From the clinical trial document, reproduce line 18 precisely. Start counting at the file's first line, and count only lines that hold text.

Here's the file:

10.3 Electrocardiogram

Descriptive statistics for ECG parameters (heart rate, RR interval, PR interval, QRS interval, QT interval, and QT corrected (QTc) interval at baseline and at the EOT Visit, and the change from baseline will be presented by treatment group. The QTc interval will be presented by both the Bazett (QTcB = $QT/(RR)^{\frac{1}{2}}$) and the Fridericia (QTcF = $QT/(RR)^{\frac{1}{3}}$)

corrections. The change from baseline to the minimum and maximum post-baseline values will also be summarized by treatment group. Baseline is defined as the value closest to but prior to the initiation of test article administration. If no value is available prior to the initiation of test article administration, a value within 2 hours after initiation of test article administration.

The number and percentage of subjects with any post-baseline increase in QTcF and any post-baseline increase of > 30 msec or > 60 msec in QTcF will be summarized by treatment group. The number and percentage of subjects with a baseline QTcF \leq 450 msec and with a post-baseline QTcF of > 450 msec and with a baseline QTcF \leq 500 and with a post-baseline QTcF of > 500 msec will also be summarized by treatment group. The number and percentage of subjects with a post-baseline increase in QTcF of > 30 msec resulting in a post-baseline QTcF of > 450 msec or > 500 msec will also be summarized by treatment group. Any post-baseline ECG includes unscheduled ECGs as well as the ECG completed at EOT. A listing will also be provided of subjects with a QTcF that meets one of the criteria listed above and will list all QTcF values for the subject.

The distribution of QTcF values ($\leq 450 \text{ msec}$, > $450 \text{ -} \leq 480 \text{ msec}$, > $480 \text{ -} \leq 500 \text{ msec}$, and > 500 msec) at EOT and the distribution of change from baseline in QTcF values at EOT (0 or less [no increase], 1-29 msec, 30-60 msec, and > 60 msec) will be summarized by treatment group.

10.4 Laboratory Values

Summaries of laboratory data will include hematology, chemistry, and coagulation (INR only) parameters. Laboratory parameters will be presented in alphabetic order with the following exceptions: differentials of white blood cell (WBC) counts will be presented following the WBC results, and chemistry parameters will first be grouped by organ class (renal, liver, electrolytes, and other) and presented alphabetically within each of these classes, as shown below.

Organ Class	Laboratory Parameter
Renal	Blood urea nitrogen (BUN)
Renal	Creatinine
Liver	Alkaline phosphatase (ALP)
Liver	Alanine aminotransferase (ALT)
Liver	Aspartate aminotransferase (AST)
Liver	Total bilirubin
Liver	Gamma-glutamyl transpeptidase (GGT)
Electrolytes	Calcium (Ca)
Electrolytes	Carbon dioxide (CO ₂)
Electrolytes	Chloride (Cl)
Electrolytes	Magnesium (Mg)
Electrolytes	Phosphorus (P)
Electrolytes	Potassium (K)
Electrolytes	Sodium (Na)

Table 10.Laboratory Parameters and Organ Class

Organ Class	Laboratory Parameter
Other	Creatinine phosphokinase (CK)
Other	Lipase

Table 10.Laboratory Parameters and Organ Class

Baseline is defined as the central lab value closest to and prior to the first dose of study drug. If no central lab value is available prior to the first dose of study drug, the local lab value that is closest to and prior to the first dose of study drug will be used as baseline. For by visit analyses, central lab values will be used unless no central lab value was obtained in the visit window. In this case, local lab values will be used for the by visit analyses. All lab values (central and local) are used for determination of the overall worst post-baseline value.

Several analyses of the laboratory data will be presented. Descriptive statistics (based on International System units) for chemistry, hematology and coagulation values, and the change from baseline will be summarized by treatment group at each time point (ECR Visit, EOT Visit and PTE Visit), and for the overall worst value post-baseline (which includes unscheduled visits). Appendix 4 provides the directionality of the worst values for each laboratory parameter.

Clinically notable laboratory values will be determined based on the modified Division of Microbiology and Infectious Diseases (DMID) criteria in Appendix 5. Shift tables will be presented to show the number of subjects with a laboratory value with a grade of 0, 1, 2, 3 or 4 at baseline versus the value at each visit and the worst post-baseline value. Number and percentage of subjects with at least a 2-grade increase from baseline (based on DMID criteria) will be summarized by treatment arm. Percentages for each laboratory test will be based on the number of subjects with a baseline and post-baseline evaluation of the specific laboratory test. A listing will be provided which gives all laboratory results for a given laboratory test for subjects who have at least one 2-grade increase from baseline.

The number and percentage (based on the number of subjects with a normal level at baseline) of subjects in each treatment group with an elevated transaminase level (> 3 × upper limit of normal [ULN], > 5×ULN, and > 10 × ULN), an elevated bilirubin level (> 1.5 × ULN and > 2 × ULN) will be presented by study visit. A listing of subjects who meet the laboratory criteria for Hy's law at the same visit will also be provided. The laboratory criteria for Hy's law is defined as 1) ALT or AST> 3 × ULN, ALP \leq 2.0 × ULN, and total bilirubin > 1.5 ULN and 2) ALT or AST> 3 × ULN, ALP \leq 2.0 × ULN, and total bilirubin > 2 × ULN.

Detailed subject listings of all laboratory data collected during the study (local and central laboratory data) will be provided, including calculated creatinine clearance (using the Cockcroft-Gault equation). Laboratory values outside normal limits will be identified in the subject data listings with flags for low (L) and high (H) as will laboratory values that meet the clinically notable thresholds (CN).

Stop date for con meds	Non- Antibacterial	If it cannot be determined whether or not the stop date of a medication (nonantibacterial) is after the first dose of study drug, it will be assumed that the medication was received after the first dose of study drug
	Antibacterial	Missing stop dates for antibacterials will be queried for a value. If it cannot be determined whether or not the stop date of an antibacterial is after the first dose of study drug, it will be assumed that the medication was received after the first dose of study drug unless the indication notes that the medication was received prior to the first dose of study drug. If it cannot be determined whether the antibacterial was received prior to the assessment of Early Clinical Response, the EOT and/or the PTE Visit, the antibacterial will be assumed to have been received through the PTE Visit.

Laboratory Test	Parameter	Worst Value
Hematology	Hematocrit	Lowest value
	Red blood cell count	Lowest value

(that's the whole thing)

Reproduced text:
Electrolytes	Chloride (Cl)